Government & Military Response
The Luddites were an organised group of skilled workers who protested against the introduction of new machinery which threatened their position of relative privilege. Their protest took the form of destroying new machinery and attacks on specific mills and mill owners.
Luddism began in the Midlands of England and spread later to the West Riding. Huddersfield and the surrounding area was a stronghold of Luddism.
This project will look at the huge response of the authorities involving a combination of professional troops, militia, spies and informants. It will also discuss the militaristic nature of the Luddites' organisation, with the mythical military-style leader, General Ludd.
By the time of the Luddite activity in Yorkshire, the Napoleonic Wars had been raging in Europe for nine years. Britain was entrenched in the battle against the French Emperor and his allies by 1812, and Napoleon was building his grand army in preparation for the invasion of Russia.
This was an era of change, where the old orders felt keenly how precarious their positions were. The American War of Independence had taken place just over thirty years ago, and was within living memory for the government and its military leaders. For example, General Thomas Maitland, who commanded the troops against the Luddites, was a junior officer during the War of Independence.
The authorities were alarmed by the Luddite activities, most notably after the murder of Militia Captain and later Major William Horsfall – shot twice by pistol, including in the groin. The following letter captures the mood of those opposed to the Luddites.
The government was forced to utilise soldiery to quell disturbances and assigned General Maitland in charge of Yorkshire. The total force used was significantly larger than Wellington’s army in Portugal and six times greater than any used in previous domestic unrest.
By May 1812, 14,400 men had been dispatched from London, with 1,000 soldiers stationed in Huddersfield alone. Dragoons and government cavalry were employed on multiple occasions to back up militia, but were often ineffective against Luddite guerrilla tactics.
In addition to the large scale armed military response, the authorities countered Luddism through more subtle means. The basis of this was utilizing spies and encouraging individuals to turn King’s Evidence for financial reward.
The communities where Luddism was strong were mainly small and isolated. In order to penetrate these communities effectively the authorities needed inside help and decided to pay individuals handsomely for going against their neighbours and local community. An important example of this was William Hall who turned King’s Evidence regarding the murder of Horsfall and in the attack on Cartwright’s mill betrayed sixteen fellow participants.
The militia were responsible for quelling disorder, but they were an amateur force whose enlisted members held other primary jobs elsewhere. The attendance of privates in William Horsfall's militia company was poor. Further, these were untrained men and could not be relied on to avoid either overreacting, or sympathising with the Luddites.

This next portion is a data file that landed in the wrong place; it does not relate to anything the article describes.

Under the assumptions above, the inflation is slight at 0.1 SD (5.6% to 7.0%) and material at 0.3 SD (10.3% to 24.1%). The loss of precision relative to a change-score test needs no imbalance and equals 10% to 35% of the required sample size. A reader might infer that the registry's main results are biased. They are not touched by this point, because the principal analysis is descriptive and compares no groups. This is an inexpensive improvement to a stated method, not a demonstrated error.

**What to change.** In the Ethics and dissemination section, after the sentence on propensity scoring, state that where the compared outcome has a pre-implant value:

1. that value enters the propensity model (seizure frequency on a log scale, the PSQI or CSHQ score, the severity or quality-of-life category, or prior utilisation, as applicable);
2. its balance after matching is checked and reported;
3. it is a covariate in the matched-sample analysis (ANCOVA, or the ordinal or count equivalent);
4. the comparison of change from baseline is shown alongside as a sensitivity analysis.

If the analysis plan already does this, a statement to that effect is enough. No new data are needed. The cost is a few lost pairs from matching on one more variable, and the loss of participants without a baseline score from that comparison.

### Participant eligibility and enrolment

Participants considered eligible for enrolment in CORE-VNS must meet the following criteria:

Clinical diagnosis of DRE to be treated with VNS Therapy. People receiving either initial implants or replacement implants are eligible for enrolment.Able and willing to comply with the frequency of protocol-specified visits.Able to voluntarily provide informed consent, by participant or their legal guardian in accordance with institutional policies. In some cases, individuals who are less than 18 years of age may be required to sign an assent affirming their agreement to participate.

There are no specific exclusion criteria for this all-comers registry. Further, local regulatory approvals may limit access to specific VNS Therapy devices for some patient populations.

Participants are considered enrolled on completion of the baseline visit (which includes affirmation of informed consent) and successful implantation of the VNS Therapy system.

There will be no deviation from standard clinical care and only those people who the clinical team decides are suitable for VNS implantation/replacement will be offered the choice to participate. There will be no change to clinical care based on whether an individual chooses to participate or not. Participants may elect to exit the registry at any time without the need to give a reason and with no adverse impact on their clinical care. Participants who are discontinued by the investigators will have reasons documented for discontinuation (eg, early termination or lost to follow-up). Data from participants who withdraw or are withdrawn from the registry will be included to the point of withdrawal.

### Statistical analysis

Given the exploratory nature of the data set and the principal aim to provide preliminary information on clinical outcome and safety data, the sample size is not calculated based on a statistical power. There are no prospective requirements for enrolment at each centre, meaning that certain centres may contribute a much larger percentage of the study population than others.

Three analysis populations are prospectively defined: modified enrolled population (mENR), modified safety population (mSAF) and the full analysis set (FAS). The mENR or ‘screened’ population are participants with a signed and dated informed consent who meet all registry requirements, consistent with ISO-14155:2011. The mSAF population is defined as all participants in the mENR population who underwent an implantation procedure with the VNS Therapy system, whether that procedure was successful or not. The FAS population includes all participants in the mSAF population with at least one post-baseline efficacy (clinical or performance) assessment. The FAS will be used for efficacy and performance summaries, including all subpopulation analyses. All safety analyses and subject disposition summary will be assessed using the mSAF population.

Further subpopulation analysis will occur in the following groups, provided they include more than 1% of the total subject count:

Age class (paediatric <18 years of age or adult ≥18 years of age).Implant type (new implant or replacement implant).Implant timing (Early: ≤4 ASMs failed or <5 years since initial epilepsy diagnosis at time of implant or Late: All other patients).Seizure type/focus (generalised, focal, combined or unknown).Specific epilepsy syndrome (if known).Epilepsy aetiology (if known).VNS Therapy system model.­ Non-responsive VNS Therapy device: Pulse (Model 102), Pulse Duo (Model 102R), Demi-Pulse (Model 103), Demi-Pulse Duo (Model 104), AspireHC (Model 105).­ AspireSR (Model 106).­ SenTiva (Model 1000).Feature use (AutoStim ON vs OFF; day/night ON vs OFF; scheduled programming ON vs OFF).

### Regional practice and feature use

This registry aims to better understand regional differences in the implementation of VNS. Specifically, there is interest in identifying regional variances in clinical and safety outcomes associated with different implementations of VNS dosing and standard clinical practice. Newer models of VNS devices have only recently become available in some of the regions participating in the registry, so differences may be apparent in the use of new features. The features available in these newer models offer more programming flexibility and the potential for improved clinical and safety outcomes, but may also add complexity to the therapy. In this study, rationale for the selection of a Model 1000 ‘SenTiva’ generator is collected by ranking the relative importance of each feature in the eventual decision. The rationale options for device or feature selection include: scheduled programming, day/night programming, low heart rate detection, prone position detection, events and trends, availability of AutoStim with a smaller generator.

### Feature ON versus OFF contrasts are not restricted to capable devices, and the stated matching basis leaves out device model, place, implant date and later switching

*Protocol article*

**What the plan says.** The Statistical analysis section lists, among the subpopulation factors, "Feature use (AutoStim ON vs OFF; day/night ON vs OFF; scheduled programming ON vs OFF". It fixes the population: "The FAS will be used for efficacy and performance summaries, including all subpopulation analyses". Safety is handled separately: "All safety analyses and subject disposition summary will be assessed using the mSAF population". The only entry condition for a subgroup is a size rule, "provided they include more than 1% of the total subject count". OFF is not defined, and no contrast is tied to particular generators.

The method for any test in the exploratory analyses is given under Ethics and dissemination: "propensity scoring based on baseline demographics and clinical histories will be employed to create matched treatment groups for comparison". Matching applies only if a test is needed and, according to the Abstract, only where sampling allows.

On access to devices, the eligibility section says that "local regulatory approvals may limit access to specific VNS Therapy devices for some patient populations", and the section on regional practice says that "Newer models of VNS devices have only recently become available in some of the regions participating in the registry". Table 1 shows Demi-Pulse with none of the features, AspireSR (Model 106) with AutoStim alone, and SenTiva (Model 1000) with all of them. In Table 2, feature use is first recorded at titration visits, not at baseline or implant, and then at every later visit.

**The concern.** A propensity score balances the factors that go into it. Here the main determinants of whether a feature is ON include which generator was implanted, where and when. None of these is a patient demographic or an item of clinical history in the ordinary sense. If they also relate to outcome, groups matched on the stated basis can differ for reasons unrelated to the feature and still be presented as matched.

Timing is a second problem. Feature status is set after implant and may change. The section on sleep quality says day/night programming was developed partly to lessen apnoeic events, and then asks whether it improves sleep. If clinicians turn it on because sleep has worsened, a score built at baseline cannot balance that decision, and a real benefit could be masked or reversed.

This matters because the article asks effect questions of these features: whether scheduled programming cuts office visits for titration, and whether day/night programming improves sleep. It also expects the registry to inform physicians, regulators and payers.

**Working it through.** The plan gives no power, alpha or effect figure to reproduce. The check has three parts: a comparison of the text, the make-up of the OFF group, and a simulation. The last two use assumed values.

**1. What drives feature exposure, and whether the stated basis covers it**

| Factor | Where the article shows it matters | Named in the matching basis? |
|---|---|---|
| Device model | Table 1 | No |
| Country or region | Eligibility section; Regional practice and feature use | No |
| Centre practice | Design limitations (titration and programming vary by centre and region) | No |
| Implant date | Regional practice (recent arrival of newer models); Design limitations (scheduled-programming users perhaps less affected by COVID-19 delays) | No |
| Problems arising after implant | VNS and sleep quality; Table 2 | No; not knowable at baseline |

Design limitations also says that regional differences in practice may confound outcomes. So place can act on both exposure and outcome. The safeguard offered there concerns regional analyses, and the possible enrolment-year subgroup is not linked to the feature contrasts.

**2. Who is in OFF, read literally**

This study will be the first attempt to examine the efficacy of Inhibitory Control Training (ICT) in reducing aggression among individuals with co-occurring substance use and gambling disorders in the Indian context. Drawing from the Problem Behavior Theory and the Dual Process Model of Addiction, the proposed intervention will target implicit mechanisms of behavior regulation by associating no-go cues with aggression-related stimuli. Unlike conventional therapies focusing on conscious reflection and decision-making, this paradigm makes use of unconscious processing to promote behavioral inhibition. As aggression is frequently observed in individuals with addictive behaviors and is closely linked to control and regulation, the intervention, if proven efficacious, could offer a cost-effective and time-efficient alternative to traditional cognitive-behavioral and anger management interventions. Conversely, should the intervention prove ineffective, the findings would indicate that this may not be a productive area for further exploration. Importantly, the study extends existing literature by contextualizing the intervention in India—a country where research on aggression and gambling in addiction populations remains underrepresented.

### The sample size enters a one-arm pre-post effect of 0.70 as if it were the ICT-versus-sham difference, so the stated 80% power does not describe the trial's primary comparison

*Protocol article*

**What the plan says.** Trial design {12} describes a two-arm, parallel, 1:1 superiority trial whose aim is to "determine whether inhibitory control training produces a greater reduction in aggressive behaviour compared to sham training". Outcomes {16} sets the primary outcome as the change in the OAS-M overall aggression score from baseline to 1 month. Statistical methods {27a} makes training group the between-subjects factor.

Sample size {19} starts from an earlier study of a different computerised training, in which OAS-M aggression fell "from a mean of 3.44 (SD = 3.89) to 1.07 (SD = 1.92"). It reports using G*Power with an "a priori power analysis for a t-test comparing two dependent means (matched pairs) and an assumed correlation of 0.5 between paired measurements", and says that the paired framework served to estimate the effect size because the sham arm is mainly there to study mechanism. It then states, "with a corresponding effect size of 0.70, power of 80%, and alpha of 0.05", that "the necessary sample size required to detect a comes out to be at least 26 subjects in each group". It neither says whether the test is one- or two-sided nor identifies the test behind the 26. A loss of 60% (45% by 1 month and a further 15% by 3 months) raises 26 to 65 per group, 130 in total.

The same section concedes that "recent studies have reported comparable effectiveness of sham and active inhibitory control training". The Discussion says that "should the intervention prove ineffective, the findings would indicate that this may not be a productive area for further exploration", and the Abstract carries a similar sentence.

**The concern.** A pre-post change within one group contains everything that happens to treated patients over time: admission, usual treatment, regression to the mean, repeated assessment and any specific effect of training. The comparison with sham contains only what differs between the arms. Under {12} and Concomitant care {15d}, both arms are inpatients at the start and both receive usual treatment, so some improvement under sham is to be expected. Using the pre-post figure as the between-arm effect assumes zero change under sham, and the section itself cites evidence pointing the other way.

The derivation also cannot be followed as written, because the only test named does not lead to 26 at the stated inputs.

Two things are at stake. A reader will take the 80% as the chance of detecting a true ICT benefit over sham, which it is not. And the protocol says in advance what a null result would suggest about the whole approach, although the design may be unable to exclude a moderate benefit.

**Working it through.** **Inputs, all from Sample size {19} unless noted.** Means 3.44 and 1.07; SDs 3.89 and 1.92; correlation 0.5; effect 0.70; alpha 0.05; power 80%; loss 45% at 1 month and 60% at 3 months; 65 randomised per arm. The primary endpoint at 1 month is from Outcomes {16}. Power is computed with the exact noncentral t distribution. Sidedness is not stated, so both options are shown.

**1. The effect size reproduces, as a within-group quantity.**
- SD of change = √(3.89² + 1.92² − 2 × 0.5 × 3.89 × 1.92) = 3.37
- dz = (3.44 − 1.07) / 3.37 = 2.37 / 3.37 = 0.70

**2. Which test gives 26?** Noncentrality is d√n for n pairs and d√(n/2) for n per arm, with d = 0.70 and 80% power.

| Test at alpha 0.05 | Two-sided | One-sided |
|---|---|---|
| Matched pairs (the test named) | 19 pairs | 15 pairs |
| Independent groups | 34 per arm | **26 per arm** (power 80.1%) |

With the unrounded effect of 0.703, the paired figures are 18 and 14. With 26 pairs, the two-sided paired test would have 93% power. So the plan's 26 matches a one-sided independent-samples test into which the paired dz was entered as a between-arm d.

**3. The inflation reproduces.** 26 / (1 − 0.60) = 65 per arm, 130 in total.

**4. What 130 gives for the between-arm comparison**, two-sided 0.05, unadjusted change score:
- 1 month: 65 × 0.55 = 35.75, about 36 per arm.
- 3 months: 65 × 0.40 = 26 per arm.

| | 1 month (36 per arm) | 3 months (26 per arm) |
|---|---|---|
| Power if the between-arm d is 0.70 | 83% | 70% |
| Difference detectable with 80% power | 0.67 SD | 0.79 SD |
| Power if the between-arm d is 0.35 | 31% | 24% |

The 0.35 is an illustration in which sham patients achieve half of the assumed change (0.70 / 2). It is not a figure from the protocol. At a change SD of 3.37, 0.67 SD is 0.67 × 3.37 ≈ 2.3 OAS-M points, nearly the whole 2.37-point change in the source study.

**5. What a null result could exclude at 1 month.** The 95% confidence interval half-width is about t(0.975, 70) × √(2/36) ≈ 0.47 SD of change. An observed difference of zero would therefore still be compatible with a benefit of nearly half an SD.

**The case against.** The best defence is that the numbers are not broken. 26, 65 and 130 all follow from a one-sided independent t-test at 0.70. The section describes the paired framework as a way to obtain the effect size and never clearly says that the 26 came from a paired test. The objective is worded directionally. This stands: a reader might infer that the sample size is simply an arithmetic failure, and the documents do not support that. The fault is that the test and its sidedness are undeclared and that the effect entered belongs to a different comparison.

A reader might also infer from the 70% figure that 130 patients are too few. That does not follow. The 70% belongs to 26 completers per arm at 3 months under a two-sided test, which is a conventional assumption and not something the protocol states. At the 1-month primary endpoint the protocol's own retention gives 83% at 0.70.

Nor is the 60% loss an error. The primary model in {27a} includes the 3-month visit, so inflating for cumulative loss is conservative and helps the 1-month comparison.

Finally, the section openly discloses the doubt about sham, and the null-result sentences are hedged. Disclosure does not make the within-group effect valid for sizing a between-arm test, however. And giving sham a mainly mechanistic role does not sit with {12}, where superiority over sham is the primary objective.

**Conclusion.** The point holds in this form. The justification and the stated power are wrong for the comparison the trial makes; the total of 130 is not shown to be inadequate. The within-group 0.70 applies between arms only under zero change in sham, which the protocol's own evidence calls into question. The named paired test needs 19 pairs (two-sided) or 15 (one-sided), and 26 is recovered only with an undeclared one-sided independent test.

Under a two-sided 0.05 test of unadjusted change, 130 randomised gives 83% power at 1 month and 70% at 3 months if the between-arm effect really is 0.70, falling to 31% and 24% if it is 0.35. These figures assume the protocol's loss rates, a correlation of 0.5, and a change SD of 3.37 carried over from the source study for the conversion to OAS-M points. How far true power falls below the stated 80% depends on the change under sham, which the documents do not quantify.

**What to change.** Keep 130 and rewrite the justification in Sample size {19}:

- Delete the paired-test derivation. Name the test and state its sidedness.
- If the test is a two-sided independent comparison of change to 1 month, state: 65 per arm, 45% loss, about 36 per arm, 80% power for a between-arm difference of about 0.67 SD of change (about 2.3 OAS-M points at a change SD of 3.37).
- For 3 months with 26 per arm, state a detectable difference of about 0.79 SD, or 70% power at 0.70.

For this reason, militia units from the Devon area and elsewhere were brought into Yorkshire. Even these did not have the desired effect, and mill owners complained to the magistrate, Joseph Radcliffe, who gradually oversaw the replacement of the militia with the regular army. A letter from Joseph Radcliffe discusses the activities of the authorities in response to the Luddite threat. Use was made of appointing special constables to supplement the regular army and militia, such as William Cartwright, below.
Tensions between the Luddites, local communities, and the coordination of the government response were rife. Local people had grievances over possible dangers the Luddites were exposing them to, whilst both hated informers. One interesting account of such a suspicion is the experience of John Hinchliffe near Huddersfield.
Frictions between the militia and government troops were prominent during the reaction of the authorities. Time and again, General Maitland informed magistrates that the army’s job was to prevent serious public disorder – not to protect private property. Many also saw the use of the army as unconstitutional: a ‘subjugation of the people.’
The Luddites brought military techniques and language into their protest. They were not a disordered mob who attacked everyone and everything, but a group who targeted specific individuals and machines. They had structure to their grievances with military styled drilling on the West Riding moors at night.
The Luddites organised themselves into companies of between thirty and fifty men and were involved in daring but planned night raids on smaller workshops scattered across moorlands around Huddersfield. Two of the adopted terms used for the mythical leader of Luddism showed a further military connection – General Ludd and Colonel Ludd.
Project by: Tom Chappelow, Jamie Fosbrook & Chris Jones. With special thanks to David Pinder.
For the full range of sources used, click the link below to view our bibliography.